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Let’s assume at time t a moving robot (e.g. PIONEER 3-DX) changes it’s steering angle by $25^{\circ}$. Obviously, in order to maintain stability and avoid overturning, the robot must reduce its velocity between the time interval $t$ and $t+1$. But the question is by how much?

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That's not obvious. If I'm in a tank, going 0.5 km/h, I don't need to slow down at all. If I'm in a bobsled going 100km/h and the track banks, I don't need to slow down at all.

When you steer, you begin to move around a circle with a particular radius of curvature. This means you also begin to experience centrifugal force.

$$ F_c = mv^2/r $$

where $F_c$ is the centrifugal force, $m$ is the mass, $v$ is the speed, and $r$ is the radius of curvature.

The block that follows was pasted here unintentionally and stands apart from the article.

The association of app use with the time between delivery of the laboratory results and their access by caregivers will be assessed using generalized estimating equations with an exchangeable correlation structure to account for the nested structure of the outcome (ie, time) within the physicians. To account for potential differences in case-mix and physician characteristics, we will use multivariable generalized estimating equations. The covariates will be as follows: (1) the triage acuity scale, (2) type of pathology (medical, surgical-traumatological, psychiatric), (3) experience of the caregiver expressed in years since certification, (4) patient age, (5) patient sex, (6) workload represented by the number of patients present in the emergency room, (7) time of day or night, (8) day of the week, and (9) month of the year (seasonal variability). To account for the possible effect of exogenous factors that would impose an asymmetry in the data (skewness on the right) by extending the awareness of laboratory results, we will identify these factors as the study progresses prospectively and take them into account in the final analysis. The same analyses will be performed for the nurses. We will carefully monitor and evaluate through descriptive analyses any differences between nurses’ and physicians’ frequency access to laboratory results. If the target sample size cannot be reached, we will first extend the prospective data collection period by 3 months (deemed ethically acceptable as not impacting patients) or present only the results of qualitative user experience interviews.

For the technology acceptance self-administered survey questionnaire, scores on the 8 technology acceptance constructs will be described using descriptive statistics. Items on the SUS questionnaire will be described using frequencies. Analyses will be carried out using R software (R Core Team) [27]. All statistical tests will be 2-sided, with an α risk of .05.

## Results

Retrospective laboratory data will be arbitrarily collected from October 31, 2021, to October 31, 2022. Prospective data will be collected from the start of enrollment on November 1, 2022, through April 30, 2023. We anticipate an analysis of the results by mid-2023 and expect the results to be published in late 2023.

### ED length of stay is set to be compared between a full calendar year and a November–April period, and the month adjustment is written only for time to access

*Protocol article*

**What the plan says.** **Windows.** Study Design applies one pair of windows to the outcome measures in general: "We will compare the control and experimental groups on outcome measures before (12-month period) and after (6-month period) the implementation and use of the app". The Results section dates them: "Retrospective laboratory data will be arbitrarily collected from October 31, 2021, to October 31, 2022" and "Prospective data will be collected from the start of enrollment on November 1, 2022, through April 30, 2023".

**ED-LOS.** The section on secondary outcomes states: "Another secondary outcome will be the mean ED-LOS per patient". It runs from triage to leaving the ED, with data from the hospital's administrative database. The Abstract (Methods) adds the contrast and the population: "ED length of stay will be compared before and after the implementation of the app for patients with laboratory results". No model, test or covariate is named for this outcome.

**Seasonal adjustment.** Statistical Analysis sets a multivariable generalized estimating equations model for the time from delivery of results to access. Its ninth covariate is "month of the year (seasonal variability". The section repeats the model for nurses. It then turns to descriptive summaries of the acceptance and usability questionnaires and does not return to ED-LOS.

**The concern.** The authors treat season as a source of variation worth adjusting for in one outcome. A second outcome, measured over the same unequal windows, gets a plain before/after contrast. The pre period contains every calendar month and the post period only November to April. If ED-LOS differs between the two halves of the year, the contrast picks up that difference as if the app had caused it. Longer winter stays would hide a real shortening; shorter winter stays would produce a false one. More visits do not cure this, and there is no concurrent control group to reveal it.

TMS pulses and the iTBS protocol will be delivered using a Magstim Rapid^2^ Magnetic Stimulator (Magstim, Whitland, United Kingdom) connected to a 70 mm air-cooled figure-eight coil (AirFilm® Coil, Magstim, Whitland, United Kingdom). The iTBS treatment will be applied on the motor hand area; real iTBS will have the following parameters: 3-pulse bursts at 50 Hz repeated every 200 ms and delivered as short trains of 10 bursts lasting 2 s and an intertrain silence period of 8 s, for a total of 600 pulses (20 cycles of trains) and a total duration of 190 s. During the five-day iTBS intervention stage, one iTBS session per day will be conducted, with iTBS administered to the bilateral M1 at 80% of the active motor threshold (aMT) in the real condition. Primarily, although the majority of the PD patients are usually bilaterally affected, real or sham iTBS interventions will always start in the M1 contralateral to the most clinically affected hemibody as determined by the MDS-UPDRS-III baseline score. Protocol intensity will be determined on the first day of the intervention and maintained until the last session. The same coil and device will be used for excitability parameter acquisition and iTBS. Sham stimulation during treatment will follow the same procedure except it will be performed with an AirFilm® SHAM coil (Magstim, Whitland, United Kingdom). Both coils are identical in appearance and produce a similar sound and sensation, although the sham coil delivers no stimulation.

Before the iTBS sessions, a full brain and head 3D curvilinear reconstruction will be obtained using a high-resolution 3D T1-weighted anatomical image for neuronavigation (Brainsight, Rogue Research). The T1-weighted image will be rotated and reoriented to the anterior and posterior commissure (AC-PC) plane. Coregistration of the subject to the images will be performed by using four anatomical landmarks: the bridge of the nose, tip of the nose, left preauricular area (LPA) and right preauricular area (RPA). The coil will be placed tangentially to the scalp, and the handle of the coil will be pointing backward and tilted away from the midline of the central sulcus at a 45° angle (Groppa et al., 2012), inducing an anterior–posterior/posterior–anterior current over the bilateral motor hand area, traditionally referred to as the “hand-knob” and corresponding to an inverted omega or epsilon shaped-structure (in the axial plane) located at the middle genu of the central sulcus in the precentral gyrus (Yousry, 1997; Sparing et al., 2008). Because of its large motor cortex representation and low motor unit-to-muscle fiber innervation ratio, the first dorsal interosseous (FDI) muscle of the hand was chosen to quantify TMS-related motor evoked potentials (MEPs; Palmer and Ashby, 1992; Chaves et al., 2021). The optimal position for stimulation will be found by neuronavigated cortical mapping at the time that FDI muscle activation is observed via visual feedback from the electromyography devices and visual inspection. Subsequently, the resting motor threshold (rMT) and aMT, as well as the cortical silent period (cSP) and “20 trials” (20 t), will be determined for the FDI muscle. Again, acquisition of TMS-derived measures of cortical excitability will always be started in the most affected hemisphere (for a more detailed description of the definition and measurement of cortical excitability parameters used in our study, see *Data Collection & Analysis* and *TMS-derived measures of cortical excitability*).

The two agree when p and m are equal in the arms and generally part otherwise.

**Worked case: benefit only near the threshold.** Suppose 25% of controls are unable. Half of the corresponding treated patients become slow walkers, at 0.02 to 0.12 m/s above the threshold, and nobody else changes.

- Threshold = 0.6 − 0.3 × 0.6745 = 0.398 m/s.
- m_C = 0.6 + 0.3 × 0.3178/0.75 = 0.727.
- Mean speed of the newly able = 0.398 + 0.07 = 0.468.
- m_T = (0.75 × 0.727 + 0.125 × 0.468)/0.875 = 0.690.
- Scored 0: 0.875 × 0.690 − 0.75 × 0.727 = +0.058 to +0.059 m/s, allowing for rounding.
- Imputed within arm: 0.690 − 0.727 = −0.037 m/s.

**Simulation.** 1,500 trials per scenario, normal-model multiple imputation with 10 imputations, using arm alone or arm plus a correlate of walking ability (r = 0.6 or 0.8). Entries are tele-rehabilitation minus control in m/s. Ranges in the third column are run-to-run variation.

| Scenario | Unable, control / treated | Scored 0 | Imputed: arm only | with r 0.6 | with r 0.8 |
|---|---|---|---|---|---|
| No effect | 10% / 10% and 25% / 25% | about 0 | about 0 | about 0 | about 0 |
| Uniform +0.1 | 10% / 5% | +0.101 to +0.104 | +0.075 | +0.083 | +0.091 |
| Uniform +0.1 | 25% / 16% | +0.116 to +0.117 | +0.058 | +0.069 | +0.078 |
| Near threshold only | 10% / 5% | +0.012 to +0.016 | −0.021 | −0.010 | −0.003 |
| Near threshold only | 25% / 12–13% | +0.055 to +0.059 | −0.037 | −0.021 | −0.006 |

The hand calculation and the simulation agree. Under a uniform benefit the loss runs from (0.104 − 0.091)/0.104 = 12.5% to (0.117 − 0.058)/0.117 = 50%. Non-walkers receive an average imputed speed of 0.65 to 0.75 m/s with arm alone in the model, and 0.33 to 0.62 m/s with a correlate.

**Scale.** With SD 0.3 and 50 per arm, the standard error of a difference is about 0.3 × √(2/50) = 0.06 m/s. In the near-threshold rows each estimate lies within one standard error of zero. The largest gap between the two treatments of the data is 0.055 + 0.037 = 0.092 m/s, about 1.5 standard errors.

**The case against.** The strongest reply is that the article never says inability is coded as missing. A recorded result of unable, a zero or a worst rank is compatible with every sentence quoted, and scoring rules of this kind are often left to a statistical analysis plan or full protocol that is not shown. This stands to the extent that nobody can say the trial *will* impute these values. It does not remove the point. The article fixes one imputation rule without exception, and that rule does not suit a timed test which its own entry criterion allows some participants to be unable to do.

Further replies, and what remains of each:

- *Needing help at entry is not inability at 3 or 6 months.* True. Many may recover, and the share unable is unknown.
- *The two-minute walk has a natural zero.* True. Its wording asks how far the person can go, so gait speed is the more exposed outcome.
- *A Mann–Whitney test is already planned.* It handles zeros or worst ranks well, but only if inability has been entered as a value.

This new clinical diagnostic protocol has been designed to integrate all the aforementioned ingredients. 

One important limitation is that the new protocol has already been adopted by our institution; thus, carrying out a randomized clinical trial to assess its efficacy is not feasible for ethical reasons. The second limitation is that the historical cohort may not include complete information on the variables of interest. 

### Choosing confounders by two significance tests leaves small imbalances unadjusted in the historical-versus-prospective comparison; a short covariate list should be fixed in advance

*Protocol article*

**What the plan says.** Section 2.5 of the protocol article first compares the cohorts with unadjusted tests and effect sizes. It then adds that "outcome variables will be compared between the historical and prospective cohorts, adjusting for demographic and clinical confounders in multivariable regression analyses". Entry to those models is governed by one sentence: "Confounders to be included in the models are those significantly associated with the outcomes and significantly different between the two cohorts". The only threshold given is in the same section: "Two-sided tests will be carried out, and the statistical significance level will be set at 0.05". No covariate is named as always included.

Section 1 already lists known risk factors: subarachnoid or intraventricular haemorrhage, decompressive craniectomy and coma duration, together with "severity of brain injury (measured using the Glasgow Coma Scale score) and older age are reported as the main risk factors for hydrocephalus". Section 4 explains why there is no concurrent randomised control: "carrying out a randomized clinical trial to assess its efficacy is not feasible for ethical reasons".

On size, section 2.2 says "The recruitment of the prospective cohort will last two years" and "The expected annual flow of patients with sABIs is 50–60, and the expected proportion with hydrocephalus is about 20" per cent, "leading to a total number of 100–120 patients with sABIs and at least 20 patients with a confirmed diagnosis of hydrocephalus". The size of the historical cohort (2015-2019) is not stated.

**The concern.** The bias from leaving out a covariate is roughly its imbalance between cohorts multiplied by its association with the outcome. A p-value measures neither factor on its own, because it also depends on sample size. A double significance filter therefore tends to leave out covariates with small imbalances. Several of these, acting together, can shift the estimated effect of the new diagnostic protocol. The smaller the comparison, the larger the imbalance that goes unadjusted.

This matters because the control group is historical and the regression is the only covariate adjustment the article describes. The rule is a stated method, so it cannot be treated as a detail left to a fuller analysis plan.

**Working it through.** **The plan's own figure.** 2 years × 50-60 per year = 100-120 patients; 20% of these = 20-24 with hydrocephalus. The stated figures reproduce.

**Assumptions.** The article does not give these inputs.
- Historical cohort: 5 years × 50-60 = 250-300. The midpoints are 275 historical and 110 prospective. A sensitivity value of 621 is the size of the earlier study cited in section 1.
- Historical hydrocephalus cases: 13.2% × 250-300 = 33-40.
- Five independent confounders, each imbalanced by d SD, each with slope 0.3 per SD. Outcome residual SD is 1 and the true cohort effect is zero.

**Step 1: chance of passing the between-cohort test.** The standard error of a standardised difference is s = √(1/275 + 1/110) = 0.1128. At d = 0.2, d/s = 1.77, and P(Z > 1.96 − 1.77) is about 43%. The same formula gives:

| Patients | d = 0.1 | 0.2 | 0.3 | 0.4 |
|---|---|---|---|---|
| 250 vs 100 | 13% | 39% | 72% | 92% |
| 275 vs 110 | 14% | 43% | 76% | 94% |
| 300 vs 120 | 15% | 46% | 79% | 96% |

Now, you have a force. It acts through the center of mass of the vehicle. If the center of mass is at some height $h$ above the surface, then you get a torque in addition to the force, where:

$$ \tau_c = F_c h $$

where $\tau_c$ is the torque on the vehicle caused by the centrifugal force and $h$ is the height above the road.

Now, the centrifugal force is free to increase until one of two things happens:

  1. The centrifugal force exceeds the static force between the tires and the road. Once this happens the tires "break loose" and the vehicle begins to "drift".
  2. The torque exceeds the torque required to rotate the vehicle. Once this happens the vehicle rolls over.

There was a bunch of news coverage maybe 15 years ago when SUVs were first introduced in the US where the vehicles where rolling over a lot. Their center of mass was too high, meaning that the torque on the vehicle was created much earlier (at lower speeds) than drivers were used to.

So, you don't need to slow down at all until the tire's grip is overcome and/or the vehicle begins to roll.

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